Sunday, 3 April 2011

The Fisherman

My first green wave was when I was 12 years old. I’d tagged along again with my older brother and his mates down to Rest Bay. He came in early and offered me a go on his 6’ Bilbo single-fin before his mates also came in. The sun was just going down, the water was freezing, but that didn’t matter. That first experience of catching a wave, standing up, leaning over and have the board turn vaguely in the direction you wanted to go, and actually staying ahead of the whitewater was a feeling I’ve been trying to recapture ever since.

It changes your view of the ocean, or the sea as we called it then. Even on the very many blown-out days of onshore slop, your eyes would skip across the sections looking for that fleeting bit of clean face or a glimmer of a lip you could mentally smack. It changes your view of everything, you start seeing waves everywhere.

Surf mags were full of images of perfect waves so you start traveling looking for what you could never get at home. Overseas where people just didn’t surf, if the local fishermen thought you were crazy for paddling out you’d just smugly chuckle to yourself thinking they just didn’t understand.

Most surfers know a bit about tsunamis. A building, unstoppable surge of water pushing far inland as opposed to your classic surfable big wave. Before a tsunami hits the tide starts dropping rapidly and possibly further than normal, then when the tsunami arrives it would be visible across the whole bay but with a height much less than you’d expect from something that could cause so much destruction. It was always the surge that would cause all the damage.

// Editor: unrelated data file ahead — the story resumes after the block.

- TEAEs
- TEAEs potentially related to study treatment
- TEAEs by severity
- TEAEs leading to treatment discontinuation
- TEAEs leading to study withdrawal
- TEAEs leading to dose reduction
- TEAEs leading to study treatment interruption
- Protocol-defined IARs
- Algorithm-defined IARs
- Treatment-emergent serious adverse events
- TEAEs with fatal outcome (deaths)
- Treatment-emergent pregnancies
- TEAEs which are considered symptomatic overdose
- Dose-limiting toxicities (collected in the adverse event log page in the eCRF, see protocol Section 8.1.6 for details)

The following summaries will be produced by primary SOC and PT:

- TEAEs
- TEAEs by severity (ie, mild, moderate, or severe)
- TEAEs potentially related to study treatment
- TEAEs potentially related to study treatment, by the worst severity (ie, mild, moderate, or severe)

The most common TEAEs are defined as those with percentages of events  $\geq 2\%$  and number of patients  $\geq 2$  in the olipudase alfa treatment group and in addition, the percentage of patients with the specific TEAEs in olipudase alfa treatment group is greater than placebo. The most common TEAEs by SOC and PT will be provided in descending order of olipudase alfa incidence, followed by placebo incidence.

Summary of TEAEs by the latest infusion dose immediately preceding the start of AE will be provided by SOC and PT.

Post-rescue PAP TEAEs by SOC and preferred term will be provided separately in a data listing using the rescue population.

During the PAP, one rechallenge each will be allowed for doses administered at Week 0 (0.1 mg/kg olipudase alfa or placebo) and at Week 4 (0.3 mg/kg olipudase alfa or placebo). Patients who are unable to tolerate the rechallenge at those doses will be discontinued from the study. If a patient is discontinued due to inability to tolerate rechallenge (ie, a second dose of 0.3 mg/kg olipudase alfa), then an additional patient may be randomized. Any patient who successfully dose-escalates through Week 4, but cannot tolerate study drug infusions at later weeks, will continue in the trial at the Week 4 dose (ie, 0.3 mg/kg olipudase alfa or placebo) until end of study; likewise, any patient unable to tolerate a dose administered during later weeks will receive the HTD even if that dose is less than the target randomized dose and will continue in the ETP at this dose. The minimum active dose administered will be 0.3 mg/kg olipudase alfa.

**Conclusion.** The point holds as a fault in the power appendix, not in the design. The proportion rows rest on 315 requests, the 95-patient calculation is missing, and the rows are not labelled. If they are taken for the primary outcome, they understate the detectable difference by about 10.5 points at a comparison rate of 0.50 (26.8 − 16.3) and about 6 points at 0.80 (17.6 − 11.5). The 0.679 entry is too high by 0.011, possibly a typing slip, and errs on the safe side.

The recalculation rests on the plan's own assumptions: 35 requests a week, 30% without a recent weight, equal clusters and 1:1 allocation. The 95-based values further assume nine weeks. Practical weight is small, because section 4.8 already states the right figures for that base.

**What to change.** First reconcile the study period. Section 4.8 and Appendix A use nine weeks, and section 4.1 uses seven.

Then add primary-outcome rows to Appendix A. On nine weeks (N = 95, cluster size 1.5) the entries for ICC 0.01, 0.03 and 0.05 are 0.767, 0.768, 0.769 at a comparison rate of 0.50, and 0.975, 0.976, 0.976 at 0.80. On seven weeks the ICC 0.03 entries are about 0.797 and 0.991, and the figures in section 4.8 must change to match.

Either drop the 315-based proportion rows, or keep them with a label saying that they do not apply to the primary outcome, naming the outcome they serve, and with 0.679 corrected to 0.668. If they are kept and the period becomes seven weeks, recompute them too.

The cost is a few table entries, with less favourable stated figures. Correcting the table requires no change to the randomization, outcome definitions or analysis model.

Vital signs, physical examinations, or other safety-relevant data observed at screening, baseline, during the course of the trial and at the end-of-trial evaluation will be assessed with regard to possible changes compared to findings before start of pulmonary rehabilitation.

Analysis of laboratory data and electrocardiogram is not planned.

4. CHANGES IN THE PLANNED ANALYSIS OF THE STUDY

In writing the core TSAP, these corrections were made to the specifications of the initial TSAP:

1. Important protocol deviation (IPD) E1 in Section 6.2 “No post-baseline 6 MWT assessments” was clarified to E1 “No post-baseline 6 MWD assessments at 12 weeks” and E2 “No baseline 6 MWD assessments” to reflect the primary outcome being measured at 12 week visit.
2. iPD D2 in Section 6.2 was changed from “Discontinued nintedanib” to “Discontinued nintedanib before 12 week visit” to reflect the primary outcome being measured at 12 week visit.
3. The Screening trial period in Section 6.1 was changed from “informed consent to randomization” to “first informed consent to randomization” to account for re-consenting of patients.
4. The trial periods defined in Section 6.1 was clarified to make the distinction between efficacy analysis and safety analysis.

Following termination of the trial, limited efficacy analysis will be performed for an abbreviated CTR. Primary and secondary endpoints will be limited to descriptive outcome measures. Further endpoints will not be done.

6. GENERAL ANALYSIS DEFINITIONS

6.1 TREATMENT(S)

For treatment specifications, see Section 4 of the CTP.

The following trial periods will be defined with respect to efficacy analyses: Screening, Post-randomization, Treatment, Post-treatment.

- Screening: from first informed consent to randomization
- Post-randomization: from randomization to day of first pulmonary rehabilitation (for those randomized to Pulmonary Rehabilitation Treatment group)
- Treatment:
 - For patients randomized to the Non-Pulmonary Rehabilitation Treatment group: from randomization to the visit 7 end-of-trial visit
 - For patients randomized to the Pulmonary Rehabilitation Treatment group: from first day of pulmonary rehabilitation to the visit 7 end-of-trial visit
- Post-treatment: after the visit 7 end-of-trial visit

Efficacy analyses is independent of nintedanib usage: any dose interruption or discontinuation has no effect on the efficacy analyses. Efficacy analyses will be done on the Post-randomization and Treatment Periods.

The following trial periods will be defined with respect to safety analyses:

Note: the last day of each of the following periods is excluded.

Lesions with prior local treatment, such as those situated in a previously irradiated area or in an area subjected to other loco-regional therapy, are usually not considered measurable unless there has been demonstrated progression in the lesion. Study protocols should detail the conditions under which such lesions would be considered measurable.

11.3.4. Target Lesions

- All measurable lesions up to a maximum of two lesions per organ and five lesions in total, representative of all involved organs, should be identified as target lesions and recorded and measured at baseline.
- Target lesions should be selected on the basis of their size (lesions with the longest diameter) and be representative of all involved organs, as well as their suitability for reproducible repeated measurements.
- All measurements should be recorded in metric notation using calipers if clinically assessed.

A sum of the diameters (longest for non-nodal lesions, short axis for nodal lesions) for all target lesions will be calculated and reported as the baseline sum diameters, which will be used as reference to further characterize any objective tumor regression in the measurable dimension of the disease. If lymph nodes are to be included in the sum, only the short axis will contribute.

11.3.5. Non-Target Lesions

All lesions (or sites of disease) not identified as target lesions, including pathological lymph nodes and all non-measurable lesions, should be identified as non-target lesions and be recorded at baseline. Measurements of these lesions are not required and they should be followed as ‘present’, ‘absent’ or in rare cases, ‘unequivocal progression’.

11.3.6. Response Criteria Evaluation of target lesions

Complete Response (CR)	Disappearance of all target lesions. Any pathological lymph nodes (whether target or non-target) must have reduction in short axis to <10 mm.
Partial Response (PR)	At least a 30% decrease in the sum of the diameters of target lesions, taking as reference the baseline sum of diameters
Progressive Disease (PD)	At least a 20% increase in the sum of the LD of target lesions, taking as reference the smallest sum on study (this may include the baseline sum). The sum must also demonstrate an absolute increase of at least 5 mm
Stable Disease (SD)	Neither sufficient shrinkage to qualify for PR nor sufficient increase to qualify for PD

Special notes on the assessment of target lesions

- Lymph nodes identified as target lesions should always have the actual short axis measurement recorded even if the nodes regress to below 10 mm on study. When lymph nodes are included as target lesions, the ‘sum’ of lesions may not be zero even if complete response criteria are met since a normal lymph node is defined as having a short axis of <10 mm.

I’d heard second-hand stories about a friend of a friend who was surfing in Sri Lanka when the tsunami hit in 2004. He had no choice but to catch it and ride it in, managing somehow to direct himself over to some beach-front lodgings and scramble up to the safety of the second floor balcony.

Then came this:

And then this shaky hand-held clip.

 I’m not sure how well known this clip is. It was taken by a local fisherman at Nodamura, Iwate and despite the dodgy-looking last few seconds, he and his family all survived and managed to get to one of the evacuation shelters. He lost his home along with his fishing boat but is amazingly lucky to be alive.

Big waves are life-threatening, no doubt about it. There are countless surf stories of big-wave heroes battling monster waves and surviving wipeouts from hell but with a few notable exceptions, these stories usually end up with the ocean “just letting go”. A lucky escape and a ritual good kicking. But what if the wipeout was just the start? What if the ocean just didn’t "let go"?

As of April 2: 11,800 confirmed dead and another 15,540 still missing… 

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